I thought at times, Ernt’s wife Cora senses that too. She knows that war changed her husband. She remembers what he was like ‘before’ and is hoping that her sticking by him and loving him could heal him somehow.

“Love and fear. The most destructive forces on earth. Fear had turned her inside out, love had made her stupid.” 


The Great Alone‘s story gently flows through the harsh and cold Alaskan wilderness. Hannah’s writing is extremely atmospheric; I felt I was in the stunning Alaska the entire time. Protagonists are well developed, the supporting characters are charming and I fell for all of them big time.

The questions I kept on asking myself whilst reading this book were following: “what does it mean to be alive?” and “how do we leave people we love?

Recommended: Yes! 

Possible triggers: Domestic abuse. Please do take care. 


Over to you now. As always, I love hearing from you.

  • Have you read The Great Alone?
  • If not, what do you think of its blurb? Is that something you may enjoy?

 

18 thoughts on “The Great Alone by Kristin Hannah”

    1. Thank you. I really hope you enjoy it, human struggles shown in this book are heart wrenching but characters’ resilience gave me an overall sad but uplifting experience.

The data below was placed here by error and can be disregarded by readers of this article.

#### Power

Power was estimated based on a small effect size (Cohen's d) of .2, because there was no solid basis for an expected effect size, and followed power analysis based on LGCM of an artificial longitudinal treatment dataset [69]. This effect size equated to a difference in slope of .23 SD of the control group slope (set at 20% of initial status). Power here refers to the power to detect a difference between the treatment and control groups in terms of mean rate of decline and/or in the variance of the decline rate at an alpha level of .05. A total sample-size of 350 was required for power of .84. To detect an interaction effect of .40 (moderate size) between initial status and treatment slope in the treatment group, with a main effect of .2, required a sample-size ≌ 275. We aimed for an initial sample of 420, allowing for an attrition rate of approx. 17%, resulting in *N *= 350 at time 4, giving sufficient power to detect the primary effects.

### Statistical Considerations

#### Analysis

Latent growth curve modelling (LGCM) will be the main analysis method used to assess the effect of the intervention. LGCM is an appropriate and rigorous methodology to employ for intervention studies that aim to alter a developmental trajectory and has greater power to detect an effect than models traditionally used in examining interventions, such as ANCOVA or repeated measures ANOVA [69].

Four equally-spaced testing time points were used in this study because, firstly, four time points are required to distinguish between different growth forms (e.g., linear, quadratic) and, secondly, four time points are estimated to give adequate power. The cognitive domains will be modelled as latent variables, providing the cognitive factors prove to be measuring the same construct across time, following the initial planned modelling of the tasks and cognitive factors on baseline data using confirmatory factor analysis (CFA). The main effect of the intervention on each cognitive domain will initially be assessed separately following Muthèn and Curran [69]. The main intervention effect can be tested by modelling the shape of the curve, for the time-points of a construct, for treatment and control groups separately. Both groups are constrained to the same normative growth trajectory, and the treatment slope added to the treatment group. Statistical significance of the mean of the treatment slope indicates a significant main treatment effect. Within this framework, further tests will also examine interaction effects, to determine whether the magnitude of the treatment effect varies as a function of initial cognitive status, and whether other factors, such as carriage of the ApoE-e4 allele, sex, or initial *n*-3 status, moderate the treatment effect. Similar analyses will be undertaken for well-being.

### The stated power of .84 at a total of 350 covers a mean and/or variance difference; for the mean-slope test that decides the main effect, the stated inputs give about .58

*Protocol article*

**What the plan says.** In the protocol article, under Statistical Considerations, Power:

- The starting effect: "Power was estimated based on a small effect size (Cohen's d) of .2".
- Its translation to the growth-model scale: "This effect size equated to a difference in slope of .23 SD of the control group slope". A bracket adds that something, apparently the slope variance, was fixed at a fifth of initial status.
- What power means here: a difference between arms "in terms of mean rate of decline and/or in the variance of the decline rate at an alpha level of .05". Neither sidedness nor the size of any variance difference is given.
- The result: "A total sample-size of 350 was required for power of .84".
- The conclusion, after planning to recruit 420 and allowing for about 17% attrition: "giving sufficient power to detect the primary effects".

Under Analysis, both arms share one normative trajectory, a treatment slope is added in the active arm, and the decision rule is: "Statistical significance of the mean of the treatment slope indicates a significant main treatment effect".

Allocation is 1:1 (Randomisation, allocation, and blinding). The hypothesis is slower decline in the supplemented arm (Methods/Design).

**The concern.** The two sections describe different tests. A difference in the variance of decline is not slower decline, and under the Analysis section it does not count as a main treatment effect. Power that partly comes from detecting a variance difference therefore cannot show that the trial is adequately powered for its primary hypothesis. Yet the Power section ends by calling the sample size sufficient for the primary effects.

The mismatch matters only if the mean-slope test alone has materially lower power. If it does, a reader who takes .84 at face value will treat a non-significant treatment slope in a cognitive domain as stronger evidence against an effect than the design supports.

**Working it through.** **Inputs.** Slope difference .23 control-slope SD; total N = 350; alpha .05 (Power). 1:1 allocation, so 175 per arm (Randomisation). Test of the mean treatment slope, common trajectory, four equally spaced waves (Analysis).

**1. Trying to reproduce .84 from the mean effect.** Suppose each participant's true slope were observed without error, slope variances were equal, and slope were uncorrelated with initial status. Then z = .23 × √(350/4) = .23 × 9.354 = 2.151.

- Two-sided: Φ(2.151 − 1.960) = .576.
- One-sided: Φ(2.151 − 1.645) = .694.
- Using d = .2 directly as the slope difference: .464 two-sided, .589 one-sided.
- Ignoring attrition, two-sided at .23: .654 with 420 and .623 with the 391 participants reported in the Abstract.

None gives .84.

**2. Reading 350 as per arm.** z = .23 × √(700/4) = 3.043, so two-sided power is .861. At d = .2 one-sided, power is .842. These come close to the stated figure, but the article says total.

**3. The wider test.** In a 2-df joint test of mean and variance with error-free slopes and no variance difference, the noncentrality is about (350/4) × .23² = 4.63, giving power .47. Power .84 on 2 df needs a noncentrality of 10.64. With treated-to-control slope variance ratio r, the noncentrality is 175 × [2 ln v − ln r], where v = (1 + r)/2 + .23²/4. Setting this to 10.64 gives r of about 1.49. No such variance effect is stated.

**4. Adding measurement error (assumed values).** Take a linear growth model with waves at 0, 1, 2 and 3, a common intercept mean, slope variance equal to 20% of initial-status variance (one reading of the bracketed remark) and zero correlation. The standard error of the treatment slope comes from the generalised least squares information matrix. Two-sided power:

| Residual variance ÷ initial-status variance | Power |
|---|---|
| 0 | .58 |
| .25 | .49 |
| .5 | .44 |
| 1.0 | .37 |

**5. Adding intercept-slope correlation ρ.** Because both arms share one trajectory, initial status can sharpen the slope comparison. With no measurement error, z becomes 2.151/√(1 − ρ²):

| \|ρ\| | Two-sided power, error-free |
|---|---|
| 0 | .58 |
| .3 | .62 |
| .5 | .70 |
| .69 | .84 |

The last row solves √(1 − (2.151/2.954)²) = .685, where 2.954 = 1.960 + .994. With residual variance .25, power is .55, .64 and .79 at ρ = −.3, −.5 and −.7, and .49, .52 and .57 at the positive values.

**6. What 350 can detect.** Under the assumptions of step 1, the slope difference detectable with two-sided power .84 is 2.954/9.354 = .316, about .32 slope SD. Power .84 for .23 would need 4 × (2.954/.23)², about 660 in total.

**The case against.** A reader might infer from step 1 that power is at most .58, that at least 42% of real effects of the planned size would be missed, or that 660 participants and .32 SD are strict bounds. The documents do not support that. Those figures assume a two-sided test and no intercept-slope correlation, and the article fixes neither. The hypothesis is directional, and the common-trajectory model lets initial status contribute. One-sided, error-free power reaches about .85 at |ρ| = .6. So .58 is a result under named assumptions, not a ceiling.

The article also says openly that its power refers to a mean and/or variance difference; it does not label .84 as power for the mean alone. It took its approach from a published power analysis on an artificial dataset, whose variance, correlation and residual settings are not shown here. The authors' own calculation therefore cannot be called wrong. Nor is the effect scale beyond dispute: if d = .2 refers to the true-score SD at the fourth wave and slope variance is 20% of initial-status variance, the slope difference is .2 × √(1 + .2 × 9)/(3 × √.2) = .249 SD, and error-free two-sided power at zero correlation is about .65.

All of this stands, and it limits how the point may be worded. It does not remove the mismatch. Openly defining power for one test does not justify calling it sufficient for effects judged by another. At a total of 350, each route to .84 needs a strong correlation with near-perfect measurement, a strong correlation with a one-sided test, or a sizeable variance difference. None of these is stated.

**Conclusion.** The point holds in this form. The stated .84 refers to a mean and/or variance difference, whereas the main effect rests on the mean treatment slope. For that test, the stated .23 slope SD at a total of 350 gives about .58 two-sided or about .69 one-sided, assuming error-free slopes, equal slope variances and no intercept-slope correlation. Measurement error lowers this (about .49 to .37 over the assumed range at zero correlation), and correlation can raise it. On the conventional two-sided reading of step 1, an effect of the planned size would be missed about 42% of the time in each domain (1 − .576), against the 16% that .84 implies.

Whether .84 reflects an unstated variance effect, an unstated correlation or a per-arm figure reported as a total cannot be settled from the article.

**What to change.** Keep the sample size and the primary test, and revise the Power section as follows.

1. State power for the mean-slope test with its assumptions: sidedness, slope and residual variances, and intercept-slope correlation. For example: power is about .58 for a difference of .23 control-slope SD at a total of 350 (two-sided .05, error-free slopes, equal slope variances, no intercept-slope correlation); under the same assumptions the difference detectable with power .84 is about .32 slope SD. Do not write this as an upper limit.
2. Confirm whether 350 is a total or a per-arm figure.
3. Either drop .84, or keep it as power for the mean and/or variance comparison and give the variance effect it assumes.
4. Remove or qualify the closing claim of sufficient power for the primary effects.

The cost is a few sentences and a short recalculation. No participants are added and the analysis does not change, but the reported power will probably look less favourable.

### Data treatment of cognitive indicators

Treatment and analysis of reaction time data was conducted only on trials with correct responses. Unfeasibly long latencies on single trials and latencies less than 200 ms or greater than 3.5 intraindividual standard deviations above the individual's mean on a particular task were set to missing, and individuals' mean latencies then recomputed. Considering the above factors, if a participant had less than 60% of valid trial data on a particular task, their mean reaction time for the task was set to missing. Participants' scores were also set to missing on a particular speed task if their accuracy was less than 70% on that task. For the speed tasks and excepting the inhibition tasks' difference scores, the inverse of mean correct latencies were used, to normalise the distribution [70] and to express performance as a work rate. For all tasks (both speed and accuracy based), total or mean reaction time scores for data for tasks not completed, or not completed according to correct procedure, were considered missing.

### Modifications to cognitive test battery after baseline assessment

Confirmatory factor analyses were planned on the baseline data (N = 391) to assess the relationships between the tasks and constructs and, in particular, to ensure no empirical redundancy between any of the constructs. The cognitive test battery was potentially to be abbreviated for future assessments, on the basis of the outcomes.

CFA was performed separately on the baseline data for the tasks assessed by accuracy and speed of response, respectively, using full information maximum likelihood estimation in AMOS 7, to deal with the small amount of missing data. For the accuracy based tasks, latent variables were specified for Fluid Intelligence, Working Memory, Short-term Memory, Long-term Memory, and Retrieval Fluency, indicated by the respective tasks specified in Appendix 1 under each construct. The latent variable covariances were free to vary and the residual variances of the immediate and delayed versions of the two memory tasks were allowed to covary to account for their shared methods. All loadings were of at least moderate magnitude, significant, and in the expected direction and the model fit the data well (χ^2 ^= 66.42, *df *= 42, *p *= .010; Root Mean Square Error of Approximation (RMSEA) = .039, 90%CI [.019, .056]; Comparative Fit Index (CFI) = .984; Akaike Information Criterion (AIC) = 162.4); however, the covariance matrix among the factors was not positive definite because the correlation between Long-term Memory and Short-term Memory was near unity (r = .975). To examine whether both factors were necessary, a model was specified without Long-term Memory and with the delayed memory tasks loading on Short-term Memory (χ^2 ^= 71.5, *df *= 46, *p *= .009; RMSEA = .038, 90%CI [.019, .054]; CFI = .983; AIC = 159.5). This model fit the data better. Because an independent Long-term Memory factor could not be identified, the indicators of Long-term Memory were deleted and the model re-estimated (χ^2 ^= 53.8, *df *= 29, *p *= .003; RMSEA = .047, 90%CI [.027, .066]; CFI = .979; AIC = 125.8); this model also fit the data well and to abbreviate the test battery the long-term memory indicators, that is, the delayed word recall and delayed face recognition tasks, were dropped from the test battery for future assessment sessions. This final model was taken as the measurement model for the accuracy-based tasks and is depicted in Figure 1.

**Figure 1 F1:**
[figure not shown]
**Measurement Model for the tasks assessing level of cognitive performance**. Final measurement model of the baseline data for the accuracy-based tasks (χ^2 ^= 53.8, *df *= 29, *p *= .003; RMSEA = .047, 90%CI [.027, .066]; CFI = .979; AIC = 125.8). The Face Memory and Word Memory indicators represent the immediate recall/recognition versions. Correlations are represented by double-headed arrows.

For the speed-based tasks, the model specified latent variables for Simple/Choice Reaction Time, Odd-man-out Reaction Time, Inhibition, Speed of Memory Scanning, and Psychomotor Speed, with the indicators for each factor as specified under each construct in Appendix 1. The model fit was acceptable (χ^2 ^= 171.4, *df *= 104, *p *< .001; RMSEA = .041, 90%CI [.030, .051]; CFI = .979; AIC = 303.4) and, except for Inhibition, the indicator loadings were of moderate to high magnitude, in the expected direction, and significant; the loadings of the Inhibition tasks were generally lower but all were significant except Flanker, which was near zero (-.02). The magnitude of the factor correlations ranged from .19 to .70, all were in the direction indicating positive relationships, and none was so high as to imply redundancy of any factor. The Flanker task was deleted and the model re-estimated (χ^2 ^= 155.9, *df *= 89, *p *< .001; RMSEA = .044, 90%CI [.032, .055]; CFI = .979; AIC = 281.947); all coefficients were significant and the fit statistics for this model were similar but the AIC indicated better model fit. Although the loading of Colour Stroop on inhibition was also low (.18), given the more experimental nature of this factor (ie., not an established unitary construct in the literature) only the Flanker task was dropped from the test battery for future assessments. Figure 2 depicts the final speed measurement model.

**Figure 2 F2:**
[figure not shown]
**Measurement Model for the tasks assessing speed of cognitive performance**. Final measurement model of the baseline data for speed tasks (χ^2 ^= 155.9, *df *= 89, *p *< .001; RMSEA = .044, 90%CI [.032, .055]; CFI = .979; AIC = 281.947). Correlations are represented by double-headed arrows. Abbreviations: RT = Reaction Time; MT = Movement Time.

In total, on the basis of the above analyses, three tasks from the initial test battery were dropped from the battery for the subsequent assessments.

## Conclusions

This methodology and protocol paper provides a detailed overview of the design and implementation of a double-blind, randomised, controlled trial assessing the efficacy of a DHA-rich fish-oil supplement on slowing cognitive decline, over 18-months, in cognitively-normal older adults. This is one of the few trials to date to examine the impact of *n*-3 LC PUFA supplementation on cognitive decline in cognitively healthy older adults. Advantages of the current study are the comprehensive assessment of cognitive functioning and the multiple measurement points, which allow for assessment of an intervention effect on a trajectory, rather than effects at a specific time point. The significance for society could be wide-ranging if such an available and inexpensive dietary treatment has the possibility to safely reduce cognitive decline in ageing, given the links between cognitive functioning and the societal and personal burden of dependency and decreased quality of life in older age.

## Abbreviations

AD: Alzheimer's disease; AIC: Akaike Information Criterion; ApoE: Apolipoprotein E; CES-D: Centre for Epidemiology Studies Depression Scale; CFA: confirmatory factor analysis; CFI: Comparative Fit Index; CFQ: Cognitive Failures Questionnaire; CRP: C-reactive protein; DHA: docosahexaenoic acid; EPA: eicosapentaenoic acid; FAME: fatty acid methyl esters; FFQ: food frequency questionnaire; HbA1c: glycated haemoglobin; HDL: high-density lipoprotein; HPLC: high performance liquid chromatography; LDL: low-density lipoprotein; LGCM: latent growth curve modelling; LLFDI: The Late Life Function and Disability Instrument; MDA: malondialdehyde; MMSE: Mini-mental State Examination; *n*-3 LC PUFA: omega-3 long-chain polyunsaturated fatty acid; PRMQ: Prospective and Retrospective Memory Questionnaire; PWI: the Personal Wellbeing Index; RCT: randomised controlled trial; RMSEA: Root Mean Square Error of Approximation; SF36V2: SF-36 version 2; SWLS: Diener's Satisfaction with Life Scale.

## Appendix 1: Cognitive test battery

Thanks for stopping by. ❤️

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  1. I adored Kristin Hannah’s previous books and I’m glad to hear she’s continuing the trend of writing books that pluck at your heartstrings. 😀 I also had the “too dramatic” criticism with The Nightingale, but she does such a good job making you care about the characters that it’s not such a big deal at the end of it all.

    Liked by 1 person

    1. You nailed it again Kathy. It’s was that character development that got me fully engaged. which then made me not care too much that there was a lot of drama involved (something I would normally mind a lot).
      I am highly impressed with The Great Alone and can not wait to read more of Hannah’s books.

      Liked by 1 person